“Be positive despite rejections, and always let dealers know you appreciate the time they have taken to view your work.” —Gregory Lind, principal of Gregory Lind Gallery, San Francisco
Q: Do you look at the unsolicited j-pegs or hard-copy packages artists e-mail to you? Have you ever responded favorably?
. Hope Turner: “Yes.”
. Melanee Cooper: “I always look.” She breaks down her response this way: “One third of the artists who send in work are extremely talented but don’t quite fit in with the esthetic; one-third are just not right for the gallery; one third are not of the quality we're looking for." Yes, there has been an occasional positive response: “When you see it, you know it.”
. Midwest Dealer: “I do look but I almost never respond favorably. I try not to be annoyed by hard-copy packages, since it says on the website not to send them, but I understand that artists are trying really, really hard [to find gallery representation].”
. Kathryn Markel: “Yes, but I prefer a [link to a] good website, with current work.”
. Benjamin Tischer: “We do look at everything, though not in a timely manner. If the work looks interesting, I usually send a note that I would like to be kept on their mailing list. As of now, no unsolicited work has made it into the gallery, but there are two artists I am watching develop.”
. Valerie McKenzie: “Yes. While most of these packages and e-mails show work that is not appropriate for the gallery, here and there I have received packages that made sense and looked strong—usually because they were from someone who was a frequent visitor to the gallery and knew what type of work we show, or who was a referral from someone I know. Once in a while I have worked with some of these artists.”
. Nancy Toomey: “I rarely look at a package unless [the artist] has been referred. My director looks at the unsolicited emails. If he likes something, he passes it on to me, but that is quite rare.”
. Chelsea Dealer B: “I look quickly, but very, very rarely respond at all, favorably or otherwise. It’s stated on our website that we’re not currently looking,” said
. Leigh Conner: "No."
Q: What one piece of advice would you offer artists who are looking for representation now?
. Chelsea Dealer B: "Figure out which galleries are most likely to want to work with you and then network your way in through the artists, curators, collectors that gallery trusts”
. Benjamin Tischer: “Read the blogs [so you who’s showing where]. Take it slow. If you come to the gallery once and demand a studio visit, I am not likely to spend the time. But if you have come to five exhibitions and had actual conversations with me about the work on exhibition, pro or con, then I might want to see what you are working on.”
. Leigh Conner: “Read Art/Work, Heather Darcy Bhandari and Jonathan Melber’s book on being a successful emerging artist.” [I’d add Jackie Battenfield’s The Artist’s Guide and Edward Winkleman’s How to Start and Run a Commercial Gallery, different views of the same world, and I'd Rather Be In The Studio by Alyson B. Stanfield, a Midwest-based author and former curator. Taken together, these four books offer a current take on what to do and how to do it.]
. Kathryn Markel: “The most important thing for an artist is to show a consistent body of work. She must also do her homework to make sure the gallery she’s approaching has a similar sympathetic sensibility.”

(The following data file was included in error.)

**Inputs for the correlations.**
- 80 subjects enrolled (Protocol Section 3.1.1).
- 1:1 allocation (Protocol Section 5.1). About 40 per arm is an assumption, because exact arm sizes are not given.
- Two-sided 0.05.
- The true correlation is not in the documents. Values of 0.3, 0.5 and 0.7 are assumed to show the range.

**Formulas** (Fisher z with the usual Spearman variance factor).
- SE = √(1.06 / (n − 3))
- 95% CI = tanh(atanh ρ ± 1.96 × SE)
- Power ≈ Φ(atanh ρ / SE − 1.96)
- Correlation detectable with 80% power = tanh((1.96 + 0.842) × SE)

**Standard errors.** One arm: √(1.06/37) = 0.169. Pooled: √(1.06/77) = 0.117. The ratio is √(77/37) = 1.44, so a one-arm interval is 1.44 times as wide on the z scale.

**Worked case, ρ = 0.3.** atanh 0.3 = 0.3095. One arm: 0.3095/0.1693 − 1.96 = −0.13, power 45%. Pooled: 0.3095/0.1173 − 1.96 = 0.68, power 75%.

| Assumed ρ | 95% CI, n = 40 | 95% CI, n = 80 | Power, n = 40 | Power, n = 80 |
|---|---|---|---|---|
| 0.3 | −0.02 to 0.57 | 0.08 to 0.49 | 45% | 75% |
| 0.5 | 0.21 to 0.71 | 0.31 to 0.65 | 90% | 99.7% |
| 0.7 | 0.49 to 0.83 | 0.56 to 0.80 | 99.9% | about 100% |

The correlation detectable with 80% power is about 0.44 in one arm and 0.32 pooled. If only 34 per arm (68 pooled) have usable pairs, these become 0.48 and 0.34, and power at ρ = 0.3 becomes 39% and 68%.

. Chelsea Dealer A: “It is never easy being an artist, and it is difficult to get work exhibited and to sell it, especially now. Having said that, there are still hundreds of galleries in New York City. If an artist feels they have something unique to say, they should pursue that. Become familiar with they galleries and programs the like, and try to meet the artists and people who work there.”
. Hope Turner: “Understand that galleries see many presentations, and even if my response is favorable there may not be an opening for a show. Keep a gallery aware of your work by sending show cards of email images of a new work. I like to say that a rejection is for now, not forever.”
. Nancy Toomey: “Unless you sweat blood if you don’t create every day, consider a day job that will sustain you.”
. Midwest Dealer: “Do your homework, the same as always. But understand that now the challenge is greater as some galleries scale back their investment in new artists while trying to conserve their resources. Get a day job if you must, but keep working in the studio, free of the pressure of having to pitch yourself. Many artists who are already well represented are doing this, just as their galleries scale back to find the next successful model for the art market.”
So what can we learn from all of this?
Much of the same advice applies now that has always applied: Visit the galleries. Network. Sending unsolicited material is a crapshoot (odds are increased if you read and follow each gallery’s submission protocols). Don’t allow yourself to be crushed by rejection. However, it was a surprise to me to see how many galleries do still look at and consider unsolicited material.
At least half of the responding galleries have been affected by the economy, which means they are downsizing in terms of space, work size or price point. But I want to close with a dealer who wished to remain anonymous:
“At the same time that I am pulling back and tightening up, I am also more open to artists I would typically hesitate to show because there is less risk at the moment in taking a risk. If safe work is not selling, I might as well show work that really turns me on, even though it may not have commercial appeal. Going out on a limb may well help to invigorate the personality of the gallery.”
Ha! So while the reins have been tightened and protocols are in place there’s always room for a wild card. Like the lottery.